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Class action: comprehension is the key to becoming a competent reader

PUBLISHED : Tuesday, 11 February, 2014, 11:01am
UPDATED : Tuesday, 11 February, 2014, 11:04am

My Year Two son is a good reader. He is already reading chapter books at home, but only gets simple short books sent from school. It's difficult to get him to read his daily school book because he says it's boring. I'm worried he will lose interest.

You need to explain your worries to your son's teacher and your reasons for being concerned. The teacher should then be able to explain how his reading level has been assessed.

It may be the case that he does need to be challenged more, but it is important to remember that the mechanical reading skills of some children can be different from their level of comprehension.

Children enter school with very different levels of exposure to reading

Some students appear to be fluent, able readers. But a closer look reveals they are simply barking at the print, and when questioned about the text, have very little understanding; and it is high level comprehension that is the key to becoming a competent, enthusiastic reader.

Home readers are often used by teachers to reinforce basic skills, and to repeat reading practice which builds up confidence in young children. Bear in mind that your son will be doing different types of reading in school to develop his skills, and also be using reading as a part of other subjects.

Children enter school with very different levels of exposure to reading. Those with older siblings often read earlier as they are exposed to many different kinds of books at an early age, and are driven to compete with their siblings. Some students have been to academically focused kindergartens that push early reading.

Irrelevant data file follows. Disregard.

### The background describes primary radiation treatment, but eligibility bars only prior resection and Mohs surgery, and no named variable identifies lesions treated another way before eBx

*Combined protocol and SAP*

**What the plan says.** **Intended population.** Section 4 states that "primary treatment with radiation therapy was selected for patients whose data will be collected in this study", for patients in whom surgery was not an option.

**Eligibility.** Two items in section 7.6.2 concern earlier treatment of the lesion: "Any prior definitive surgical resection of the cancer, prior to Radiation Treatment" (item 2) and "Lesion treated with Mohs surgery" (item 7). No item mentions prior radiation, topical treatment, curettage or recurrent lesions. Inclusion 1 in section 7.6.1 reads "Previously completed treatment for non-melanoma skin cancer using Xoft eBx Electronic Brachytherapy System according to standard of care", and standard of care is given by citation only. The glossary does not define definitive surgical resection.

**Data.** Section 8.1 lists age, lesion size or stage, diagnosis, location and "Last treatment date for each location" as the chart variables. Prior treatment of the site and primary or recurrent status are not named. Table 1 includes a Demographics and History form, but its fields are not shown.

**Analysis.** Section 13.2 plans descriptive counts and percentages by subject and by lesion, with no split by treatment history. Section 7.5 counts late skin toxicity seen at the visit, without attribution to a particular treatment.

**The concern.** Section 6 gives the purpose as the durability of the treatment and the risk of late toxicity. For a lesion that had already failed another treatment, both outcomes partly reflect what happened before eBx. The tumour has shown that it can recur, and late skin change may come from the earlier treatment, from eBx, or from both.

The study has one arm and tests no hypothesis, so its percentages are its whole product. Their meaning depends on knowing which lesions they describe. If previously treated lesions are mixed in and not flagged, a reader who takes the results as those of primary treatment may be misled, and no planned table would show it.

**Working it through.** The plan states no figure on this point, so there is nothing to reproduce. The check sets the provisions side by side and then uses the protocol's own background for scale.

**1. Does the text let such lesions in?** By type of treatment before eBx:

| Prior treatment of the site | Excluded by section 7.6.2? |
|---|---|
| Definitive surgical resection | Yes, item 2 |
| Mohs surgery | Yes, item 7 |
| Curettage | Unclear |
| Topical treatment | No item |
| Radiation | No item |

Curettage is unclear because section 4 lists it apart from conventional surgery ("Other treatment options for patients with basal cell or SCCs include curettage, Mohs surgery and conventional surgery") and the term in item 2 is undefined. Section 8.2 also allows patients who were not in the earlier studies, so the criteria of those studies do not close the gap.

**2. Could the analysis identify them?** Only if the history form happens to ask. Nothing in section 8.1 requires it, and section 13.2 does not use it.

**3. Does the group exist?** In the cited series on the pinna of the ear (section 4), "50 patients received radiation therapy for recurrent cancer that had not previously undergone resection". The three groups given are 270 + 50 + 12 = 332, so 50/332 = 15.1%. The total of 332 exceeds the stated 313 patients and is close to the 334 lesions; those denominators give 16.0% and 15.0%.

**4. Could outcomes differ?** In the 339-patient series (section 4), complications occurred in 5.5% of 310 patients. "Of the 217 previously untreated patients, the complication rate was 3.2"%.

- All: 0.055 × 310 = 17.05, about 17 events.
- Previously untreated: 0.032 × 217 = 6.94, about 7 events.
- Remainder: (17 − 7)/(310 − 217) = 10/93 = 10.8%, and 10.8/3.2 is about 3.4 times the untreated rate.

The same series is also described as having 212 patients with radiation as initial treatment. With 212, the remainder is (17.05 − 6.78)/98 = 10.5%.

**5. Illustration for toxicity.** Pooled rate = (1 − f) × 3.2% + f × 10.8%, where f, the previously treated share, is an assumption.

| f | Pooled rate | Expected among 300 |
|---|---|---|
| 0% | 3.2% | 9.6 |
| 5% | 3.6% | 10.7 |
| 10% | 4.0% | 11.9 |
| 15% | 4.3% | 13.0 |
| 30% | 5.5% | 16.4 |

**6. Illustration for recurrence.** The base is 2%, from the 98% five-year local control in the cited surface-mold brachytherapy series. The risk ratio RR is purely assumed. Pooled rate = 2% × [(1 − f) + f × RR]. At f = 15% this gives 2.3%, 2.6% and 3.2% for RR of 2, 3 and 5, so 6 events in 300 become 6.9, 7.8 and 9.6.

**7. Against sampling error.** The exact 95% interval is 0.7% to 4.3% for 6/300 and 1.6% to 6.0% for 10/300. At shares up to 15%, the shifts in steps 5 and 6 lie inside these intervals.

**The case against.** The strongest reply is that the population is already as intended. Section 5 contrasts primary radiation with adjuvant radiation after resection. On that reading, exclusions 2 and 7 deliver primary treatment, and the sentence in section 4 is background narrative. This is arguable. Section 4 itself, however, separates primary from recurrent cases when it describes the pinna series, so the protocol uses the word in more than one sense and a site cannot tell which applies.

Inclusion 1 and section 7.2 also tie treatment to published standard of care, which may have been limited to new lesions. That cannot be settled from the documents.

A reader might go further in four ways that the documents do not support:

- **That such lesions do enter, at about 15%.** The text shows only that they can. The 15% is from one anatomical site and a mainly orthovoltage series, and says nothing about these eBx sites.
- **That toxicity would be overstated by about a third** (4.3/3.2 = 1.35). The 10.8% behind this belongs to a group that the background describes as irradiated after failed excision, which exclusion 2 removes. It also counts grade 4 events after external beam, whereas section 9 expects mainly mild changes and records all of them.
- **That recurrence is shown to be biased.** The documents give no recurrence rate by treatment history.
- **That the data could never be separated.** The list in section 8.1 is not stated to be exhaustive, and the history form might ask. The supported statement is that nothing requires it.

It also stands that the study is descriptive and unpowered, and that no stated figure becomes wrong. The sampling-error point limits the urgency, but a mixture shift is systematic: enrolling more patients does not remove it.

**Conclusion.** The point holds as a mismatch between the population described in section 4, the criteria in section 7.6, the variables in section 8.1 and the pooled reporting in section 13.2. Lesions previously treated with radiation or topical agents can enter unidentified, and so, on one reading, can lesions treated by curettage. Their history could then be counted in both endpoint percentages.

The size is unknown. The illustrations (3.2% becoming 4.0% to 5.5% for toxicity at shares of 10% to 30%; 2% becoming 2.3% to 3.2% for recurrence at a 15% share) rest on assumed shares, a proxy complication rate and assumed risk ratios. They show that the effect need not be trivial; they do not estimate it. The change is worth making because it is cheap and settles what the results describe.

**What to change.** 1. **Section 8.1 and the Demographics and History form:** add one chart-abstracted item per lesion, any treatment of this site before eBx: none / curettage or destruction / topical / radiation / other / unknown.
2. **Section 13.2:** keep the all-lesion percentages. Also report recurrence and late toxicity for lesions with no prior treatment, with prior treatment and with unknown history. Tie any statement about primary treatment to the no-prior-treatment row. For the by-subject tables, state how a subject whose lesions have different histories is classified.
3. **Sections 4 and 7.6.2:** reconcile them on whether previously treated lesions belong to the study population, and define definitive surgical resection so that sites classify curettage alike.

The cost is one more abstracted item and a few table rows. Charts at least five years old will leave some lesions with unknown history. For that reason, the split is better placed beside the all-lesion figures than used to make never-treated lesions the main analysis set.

But this exposure does not necessarily lead to children becoming great readers. Sometimes it can even have the opposite effect and can simply turn them off reading.

"Reading readiness" is a common term in education, and means exactly that. Children will read when they are ready. There are many external factors which are also relevant.

For example, some children in your son's year group are almost a year older than others, which often gives them a head start in both life experience and confidence. Also, boys tend to be more emotionally immature at this age, so their "readiness" may come a little later.

Even though your son can read to himself it is still vital for you to read to him every day. Enjoy and discuss books together, encouraging him to look carefully at the pictures and make strong and meaningful connections with the text. This will help him to be book wise and develop a high level of comprehension, picking up easily on picture cues.

Make sure you ask probing and open questions such as: "What do you think is happening in the picture?" or "Tell me something new you have learned," or "What was the best part of the story and why?" This precious reading time is usually incredibly rewarding for both children and parents, and helps to build a lifelong love of reading

Be a good reading role model yourself. It is important for boys to see their fathers reading on a regular basis. The subject matter is not as important as the message it gives.

Magazines, publicity material and annual reports will do equally as well as classic literature in this regard.

Help your son to have a good reading routine, and make sure he has a comfortable, quiet place to read to you and to himself. Boys are often drawn to factual books, and this increases their thirst for knowledge and their enthusiasm for reading.

Researching on the computer using child-friendly websites and using different formats such as interactive books may help to inspire your son, and give him a wide range of texts to enjoy.

There is now a full range of audio books available, as well as colourful children's newspapers which are very educational, and will keep him up to date with local and global events.

Do not focus too heavily on your son's mechanical reading level at this point. The most important thing is that your son loves books and that his reading skills, particularly his higher level comprehension, are developing.

If for any reason you feel he is not progressing, then discuss the way forward with his teacher, and ask about how you can further support him effectively at home. Julie McGuire teaches at a Hong Kong primary school